The reaction in New Zealand as elsewhere was not so much surprise as an odd kind of relief. The dread of war, the growing certainty that it was unavoidable, had cast an oppressive gloom over these months, a "sinister twilight" in Churchill's words.
The arrival of the news of the Moscow agreement on 24 August 1939 started a dead march in official Wellington with each of the next ten days bringing another step in the inexorable moves towards war. The script for going to war was laid down in a large scarlet-bound volume, the War Book which had been finished just in time, at the end of July. It contained draft telegrams, legislation and regulations covering everything from mobilisation, management of the economy and control of essential supplies down to paper and ink all the guidance a modern state needed to go to war. On Friday, 1 September, the Government cabled its approval of Britain's last-minute reaffirmation of its guarantee to Poland, giving a strong indication (if anyone had doubted this) that it would join in going to war over that unhappy country.
Walter Nash, the Finance Minister, said, "If Eastern Europe goes, Western Europe will be the next. And New Zealand is part of Western Europe."
A state of emergency was proclaimed, announced by Peter Fraser to the House that afternoon. A thunderstorm broke as he was speaking, flashes of lightning lit up the sombre twilight in the chamber, and some of his words were drowned in peals of thunder.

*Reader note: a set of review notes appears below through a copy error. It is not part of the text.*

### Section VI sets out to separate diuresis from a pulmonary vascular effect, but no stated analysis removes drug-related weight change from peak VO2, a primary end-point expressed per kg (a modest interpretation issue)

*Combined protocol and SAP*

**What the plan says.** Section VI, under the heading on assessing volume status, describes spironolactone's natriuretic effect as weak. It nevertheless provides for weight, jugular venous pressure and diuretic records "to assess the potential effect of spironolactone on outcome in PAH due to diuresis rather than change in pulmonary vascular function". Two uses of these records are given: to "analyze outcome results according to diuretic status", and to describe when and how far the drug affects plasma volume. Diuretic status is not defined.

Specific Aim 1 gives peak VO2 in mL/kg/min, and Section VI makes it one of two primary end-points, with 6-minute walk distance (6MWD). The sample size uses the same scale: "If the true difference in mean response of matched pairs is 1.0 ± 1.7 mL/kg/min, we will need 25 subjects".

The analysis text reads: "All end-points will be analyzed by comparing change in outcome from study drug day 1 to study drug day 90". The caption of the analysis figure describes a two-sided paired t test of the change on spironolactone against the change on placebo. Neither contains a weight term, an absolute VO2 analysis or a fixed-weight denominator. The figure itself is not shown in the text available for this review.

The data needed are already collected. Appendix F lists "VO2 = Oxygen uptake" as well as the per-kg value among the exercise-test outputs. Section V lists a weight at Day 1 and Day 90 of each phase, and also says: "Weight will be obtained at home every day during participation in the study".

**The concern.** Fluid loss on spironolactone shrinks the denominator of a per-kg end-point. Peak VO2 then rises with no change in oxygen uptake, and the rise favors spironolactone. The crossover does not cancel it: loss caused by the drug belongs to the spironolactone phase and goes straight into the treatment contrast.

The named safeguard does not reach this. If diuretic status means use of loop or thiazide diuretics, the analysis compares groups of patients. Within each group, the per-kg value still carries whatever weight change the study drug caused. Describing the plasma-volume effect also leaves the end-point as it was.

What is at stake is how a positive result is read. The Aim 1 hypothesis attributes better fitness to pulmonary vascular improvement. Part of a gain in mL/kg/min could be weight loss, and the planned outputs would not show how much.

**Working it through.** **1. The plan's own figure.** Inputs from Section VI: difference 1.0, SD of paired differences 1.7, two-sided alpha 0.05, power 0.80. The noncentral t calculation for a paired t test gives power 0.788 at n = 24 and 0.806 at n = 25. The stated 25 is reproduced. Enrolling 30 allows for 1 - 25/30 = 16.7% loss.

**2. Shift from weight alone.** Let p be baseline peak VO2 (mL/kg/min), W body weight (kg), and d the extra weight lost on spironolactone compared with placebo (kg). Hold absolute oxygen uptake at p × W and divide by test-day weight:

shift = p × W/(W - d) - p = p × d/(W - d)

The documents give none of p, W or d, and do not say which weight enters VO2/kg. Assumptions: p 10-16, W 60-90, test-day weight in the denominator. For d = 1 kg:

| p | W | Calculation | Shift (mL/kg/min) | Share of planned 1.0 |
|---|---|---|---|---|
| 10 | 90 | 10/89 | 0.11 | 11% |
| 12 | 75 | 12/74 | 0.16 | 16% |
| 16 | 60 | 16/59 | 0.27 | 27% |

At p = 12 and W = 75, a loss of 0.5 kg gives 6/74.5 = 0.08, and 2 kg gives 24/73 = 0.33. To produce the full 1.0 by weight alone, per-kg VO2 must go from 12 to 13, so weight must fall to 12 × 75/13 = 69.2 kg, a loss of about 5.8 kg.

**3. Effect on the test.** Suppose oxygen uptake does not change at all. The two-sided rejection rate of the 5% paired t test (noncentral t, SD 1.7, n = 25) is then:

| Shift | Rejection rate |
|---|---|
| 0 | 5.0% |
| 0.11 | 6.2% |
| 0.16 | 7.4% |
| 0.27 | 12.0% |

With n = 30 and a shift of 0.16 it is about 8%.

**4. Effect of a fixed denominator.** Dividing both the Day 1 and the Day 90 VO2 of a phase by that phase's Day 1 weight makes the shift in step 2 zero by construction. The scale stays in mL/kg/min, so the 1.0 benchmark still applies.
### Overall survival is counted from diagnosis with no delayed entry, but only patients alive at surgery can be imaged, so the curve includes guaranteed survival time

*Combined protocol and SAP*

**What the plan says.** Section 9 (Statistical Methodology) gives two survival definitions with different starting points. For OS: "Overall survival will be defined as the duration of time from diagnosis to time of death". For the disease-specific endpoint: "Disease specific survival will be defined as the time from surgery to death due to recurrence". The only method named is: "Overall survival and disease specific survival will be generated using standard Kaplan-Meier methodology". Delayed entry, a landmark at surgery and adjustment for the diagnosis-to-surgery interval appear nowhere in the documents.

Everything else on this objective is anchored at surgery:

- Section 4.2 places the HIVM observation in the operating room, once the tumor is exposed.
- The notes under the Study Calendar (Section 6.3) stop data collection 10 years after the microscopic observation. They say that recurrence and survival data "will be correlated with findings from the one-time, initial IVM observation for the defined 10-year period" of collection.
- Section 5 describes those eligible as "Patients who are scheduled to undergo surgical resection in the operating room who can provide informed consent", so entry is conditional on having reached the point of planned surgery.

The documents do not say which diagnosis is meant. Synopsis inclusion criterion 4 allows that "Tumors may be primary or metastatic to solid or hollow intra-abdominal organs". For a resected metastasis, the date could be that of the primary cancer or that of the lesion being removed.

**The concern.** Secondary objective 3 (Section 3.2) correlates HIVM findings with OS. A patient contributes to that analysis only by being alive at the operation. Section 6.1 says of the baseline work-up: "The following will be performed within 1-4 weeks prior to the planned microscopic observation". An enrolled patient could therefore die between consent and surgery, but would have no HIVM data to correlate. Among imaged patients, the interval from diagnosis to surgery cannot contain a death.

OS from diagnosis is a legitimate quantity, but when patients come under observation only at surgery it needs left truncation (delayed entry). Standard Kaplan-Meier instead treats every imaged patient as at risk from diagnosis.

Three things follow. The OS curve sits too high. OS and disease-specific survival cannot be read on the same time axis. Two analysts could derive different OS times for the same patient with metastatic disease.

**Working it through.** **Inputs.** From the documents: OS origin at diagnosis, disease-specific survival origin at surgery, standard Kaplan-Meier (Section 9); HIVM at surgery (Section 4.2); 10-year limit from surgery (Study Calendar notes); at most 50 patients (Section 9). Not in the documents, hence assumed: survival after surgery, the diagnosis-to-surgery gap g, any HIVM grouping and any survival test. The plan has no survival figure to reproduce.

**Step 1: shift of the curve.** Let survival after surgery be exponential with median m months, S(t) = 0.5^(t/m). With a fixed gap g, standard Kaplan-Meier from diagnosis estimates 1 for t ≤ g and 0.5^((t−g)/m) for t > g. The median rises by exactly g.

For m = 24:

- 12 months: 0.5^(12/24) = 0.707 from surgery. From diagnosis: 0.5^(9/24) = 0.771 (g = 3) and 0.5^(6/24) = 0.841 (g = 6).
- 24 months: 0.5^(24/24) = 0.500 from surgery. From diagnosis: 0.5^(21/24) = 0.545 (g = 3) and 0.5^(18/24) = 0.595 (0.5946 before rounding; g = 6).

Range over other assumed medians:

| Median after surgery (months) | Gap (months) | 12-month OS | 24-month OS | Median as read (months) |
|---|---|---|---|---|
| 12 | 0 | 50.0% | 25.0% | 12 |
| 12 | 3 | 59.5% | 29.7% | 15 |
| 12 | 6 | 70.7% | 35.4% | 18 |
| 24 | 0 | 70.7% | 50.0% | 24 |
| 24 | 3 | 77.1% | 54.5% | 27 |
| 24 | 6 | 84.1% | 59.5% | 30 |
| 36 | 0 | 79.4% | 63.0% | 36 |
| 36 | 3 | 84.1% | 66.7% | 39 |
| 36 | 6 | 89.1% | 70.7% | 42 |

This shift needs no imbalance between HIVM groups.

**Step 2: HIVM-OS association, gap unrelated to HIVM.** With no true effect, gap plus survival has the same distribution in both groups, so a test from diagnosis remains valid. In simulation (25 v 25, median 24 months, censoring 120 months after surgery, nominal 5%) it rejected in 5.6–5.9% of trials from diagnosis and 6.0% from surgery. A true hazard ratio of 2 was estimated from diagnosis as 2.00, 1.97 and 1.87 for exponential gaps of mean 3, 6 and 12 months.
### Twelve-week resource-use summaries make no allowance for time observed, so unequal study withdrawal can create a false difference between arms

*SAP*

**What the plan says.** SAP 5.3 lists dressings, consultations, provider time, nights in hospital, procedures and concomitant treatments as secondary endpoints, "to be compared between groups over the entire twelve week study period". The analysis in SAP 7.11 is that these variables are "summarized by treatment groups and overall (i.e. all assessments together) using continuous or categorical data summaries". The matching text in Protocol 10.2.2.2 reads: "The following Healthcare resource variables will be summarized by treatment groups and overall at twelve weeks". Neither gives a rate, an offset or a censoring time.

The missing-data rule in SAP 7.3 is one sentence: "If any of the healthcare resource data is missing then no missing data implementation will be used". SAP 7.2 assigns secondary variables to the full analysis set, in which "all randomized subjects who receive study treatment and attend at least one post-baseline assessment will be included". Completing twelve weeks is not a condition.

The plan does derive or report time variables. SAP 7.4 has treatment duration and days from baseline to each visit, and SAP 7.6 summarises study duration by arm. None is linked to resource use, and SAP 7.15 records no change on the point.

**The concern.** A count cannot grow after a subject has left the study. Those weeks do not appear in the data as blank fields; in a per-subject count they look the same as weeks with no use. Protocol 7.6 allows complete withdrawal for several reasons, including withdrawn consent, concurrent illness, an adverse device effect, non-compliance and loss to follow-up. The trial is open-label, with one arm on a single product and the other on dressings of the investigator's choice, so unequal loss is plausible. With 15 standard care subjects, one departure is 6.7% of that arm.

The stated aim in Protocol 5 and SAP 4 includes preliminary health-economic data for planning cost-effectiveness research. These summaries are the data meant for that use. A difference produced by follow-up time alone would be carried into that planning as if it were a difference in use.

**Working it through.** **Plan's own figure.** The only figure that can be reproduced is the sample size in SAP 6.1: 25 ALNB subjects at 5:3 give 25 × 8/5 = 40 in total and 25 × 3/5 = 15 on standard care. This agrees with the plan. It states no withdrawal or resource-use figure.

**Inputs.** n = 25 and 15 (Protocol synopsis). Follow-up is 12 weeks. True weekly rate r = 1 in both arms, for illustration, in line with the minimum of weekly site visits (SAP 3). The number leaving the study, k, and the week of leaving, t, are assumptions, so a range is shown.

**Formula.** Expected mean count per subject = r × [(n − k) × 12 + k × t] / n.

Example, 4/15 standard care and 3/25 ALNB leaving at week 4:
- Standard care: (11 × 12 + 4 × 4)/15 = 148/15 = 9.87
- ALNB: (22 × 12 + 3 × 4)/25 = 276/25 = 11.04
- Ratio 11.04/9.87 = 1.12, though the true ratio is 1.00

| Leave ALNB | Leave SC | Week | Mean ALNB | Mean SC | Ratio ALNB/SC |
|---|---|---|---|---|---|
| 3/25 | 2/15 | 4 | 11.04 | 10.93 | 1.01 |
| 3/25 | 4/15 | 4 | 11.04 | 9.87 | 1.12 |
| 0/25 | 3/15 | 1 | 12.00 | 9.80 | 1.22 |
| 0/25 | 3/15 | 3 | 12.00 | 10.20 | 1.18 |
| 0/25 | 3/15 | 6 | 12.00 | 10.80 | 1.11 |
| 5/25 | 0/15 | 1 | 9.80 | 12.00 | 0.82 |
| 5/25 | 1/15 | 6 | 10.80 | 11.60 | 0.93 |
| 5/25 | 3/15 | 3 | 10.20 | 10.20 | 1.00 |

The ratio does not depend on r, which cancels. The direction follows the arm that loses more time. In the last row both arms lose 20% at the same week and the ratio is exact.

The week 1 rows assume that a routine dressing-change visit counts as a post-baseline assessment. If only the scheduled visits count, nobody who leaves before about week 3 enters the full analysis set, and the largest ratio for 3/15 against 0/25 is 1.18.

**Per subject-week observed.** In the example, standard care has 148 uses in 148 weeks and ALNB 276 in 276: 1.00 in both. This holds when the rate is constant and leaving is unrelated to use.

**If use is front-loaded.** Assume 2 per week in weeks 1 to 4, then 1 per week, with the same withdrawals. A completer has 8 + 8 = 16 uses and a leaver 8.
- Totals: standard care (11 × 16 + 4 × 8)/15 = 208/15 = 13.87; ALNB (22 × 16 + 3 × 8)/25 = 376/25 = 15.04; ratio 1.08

Hitler's attack on Poland became known late that night. Cabinet met twice on Saturday and again on the morning of Sunday, 3 September. By then the British ultimatum to Germany was ticking out its time. There was no prospect of Hitler's accepting it and withdrawing from Poland so it was simply a matter of waiting until nightfall when the ultimatum on the other side of the world would expire at 11am, British Summer Time.
From eight o'clock that evening ministers, heads of department and service chiefs gathered in Berendsen's room. New Zealand was anxious to declare war at the same time as Britain but exactly when this might be was not at first clear. A heated argument broke out as to the equivalent time in New Zealand. In the end it was (correctly) decided to be 9.30pm. At this time a pre-arranged coded message would be sent from London confirming that Britain was at war and the lines were cleared of all other traffic in expectation. The message did not arrive. At 9.45 everyone gathered around Berendsen's large radio to hear Neville Chamberlain's broadcast; Fraser sitting intently, the British High Commissioner slumped with his legs across an armchair and a hand over his eyes.
The short-wave reception was not good, Chamberlain's words were mangled by static and at the end no-one was quite sure what he had said.
Cabinet withdrew to the next room to consider its declaration of war. In the absence of the formal notice, though, could such a step be taken? It would be awkward if New Zealand turned out to have gone to war on a burst of static. On Berendsen's advice Cabinet waited and waited. The war message did not arrive until just before midnight. Chamberlain's speech had been followed in London by an air-raid warning. It was a false alarm but the messenger boy carrying the telegram for despatch to Wellington had dived into the nearest shelter and only emerged some time later.